Installing Geothermal In The Middle Of The Concrete Jungle
Sumple is president of CHW, LLC, in New Milford, Conn. When the new owner of a four-story townhouse located on the lower west side in the Chelsea section of Manhattan purchased the 2,400-square-foot building, he decided to completely gut and renovate his new home. He began researching heating and cooling systems on the Internet, and being both environmentally conscious and wanting an efficient system, he decided on a direct-access ground-source heat pump from ECR Technologies, Inc., Lakeland, Fla. The ECR Web site referred him to Sumple as the local area dealer.
According to Sumple, a direct-access heat pump had never before been installed in Manhattan. Since this was the first project of its type, it was a more difficult and time-consuming process to get the necessary permits. “There were additional questions that had to be answered to satisfy the building officials,” he said. After about a month, the permits were in hand.
Drilling In The SidewalkThe project required drilling three vertical bores, 100 feet deep, for the ground loops for the geothermal heat pump. Drilling was difficult as well because it had to be accomplished in a tight 5-foot by 20-foot section of sidewalk between the townhouse and the street. And a tree in front of the building could not be damaged or it would result in a $15,000 city fine.
“The drilling rig had to be small because we could not block the street and we also had to keep a walkway around the site for pedestrians,” said Sumple. The tree was protected with plastic sheathing and plywood. A special drill head was also used.
“Since we drilled into gravel in the first 40 feet under the sidewalk before we hit bedrock, we had to install casing in that 40-foot section to keep the hole from caving in,” he continued. An Odex head was used to drill and install the casing and then remove the casing when drilling was completed.
After the three holes were bored, a trench was dug into the basement. Three copper loops were installed in the holes, connected to manifolds (vapor and liquid). A lineset was run from the manifolds to the heat pump.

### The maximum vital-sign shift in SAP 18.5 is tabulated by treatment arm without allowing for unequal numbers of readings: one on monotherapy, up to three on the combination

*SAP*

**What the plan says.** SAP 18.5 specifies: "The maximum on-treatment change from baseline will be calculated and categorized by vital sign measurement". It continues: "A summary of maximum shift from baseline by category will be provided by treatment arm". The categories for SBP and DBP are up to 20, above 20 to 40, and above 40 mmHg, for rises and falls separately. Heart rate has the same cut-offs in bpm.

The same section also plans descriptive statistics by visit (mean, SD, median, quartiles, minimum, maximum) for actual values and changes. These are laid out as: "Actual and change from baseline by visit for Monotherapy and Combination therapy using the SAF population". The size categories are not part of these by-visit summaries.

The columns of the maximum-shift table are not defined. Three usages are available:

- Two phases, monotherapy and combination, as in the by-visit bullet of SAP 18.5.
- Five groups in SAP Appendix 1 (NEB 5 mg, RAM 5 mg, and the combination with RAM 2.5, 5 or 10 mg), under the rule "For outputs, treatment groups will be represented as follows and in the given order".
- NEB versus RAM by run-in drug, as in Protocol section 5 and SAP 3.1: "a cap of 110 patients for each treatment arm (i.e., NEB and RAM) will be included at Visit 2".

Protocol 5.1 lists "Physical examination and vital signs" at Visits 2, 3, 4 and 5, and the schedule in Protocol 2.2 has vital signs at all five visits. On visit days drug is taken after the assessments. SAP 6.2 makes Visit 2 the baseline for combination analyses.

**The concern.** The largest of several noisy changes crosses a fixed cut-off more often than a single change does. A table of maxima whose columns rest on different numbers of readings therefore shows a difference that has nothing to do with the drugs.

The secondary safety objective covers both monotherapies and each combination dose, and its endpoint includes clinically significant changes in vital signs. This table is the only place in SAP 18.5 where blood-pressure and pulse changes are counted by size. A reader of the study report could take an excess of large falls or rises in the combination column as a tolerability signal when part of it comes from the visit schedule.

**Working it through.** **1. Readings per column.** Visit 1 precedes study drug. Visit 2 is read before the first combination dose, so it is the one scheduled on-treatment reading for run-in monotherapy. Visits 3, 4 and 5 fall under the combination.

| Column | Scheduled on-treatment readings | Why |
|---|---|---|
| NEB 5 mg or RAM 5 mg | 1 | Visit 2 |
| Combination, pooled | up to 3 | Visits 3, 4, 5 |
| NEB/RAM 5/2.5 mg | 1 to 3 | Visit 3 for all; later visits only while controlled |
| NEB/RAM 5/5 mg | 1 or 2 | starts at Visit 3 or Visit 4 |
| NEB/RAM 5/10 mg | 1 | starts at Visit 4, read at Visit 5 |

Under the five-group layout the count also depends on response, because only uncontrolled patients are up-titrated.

Direct GeothermalECR’s EarthLinked™ direct-access ground-source heat pump uses copper loops containing refrigerant, instead of the usual water loop of a standard geothermal system, for direct heating and cooling of the refrigerant by the earth. In the winter, the copper loops and heat pump transfer heat from the warmer ground into the house. During the summer, the process is reversed; heat is removed from the home and transferred into the ground, which is cooler than the outside ambient air temperature.
The direct-access system’s copper refrigerant loop, Sumple noted, only required a 4-inch bore hole in this application compared to the 8-inch hole that would have been needed with a water-loop geothermal system. He said the copper loop only requires 100 feet per ton of capacity compared to 150 feet per ton with a water loop. The smaller holes and reduced hole depth provided a 50 percent savings on drilling vs. what a water-loop system would have cost, he pointed out.
Plus, the very tight quarters in this case would have prohibited a water-loop system. “The drilling rig would have been too large,” said Sumple.
Another advantage, he said, is that “Any HVAC technician can service the direct-access geothermal unit because it’s just like an air conditioning system.”
High-Velocity AirThe 3-ton EarthLinked heat pump in this installation is used along with a Model ESP-V high-velocity air-handling system, from SpacePak, a Mestek company, Westfield, Mass. The air handler is also installed in the basement.
The small-diameter flexible ducts and small air outlets used with this unit ease installation and create a less obtrusive system, commented Sumple. Air is moved at 2,000 fpm compared to the 500 fpm of a conventional system.
The high-velocity air distribution system uses the principle of aspiration, mixing the air and providing more thorough air circulation. This helps prevent stratification, minimizing floor-to-ceiling temperature difference and supplying a more even temperature in the room.
A total of 20 discharge outlets were installed in the townhouse. On the upper level, two of the outlets had to be modified to blow down 15 degrees from horizontal to get proper airflow due to the architecture of the master bedroom. One return grille was installed per floor.
The townhouse also includes ECR’s DHW heat exchanger and a hot water tank, which are used with the heat pump to provide hot water year round. Hot water has priority over heating and cooling with this system. “A three-way valve is used to satisfy hot water needs first, then go back to heating or cooling and complete that cycle if the thermostat calls for it,” Sumple said.
For more information on this direct-access ground-source heat pump and high-velocity air handler system, contact Sumple at 860-210-0028, 860-355-4340 (fax), or firstname.lastname@example.org.
Publication date: 05/19/2003